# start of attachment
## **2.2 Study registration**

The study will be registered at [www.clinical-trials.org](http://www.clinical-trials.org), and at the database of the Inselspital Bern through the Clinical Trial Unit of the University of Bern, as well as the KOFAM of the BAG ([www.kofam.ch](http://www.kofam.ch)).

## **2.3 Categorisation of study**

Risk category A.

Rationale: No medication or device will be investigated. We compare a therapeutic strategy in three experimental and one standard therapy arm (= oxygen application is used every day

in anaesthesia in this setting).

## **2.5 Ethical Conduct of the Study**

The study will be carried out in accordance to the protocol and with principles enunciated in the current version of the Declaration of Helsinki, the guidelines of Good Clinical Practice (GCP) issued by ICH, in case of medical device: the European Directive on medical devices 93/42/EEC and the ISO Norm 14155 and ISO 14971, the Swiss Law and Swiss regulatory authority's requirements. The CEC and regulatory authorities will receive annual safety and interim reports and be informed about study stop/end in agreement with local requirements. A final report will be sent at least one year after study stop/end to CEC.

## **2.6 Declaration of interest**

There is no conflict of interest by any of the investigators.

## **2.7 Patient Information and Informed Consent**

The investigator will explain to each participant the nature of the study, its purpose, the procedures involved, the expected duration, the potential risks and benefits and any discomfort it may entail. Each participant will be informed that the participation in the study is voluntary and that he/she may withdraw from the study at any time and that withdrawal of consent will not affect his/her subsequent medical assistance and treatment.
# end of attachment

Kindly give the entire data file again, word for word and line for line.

## **2.2 Study registration**

The study will be registered at [www.clinical-trials.org](http://www.clinical-trials.org), and at the database of the Inselspital Bern through the Clinical Trial Unit of the University of Bern, as well as the KOFAM of the BAG ([www.kofam.ch](http://www.kofam.ch)).

## **2.3 Categorisation of study**

Risk category A.

Rationale: No medication or device will be investigated. We compare a therapeutic strategy in three experimental and one standard therapy arm (= oxygen application is used every day

in anaesthesia in this setting).

## **2.5 Ethical Conduct of the Study**

The study will be carried out in accordance to the protocol and with principles enunciated in the current version of the Declaration of Helsinki, the guidelines of Good Clinical Practice (GCP) issued by ICH, in case of medical device: the European Directive on medical devices 93/42/EEC and the ISO Norm 14155 and ISO 14971, the Swiss Law and Swiss regulatory authority's requirements. The CEC and regulatory authorities will receive annual safety and interim reports and be informed about study stop/end in agreement with local requirements. A final report will be sent at least one year after study stop/end to CEC.

## **2.6 Declaration of interest**

There is no conflict of interest by any of the investigators.

## **2.7 Patient Information and Informed Consent**

The investigator will explain to each participant the nature of the study, its purpose, the procedures involved, the expected duration, the potential risks and benefits and any discomfort it may entail. Each participant will be informed that the participation in the study is voluntary and that he/she may withdraw from the study at any time and that withdrawal of consent will not affect his/her subsequent medical assistance and treatment.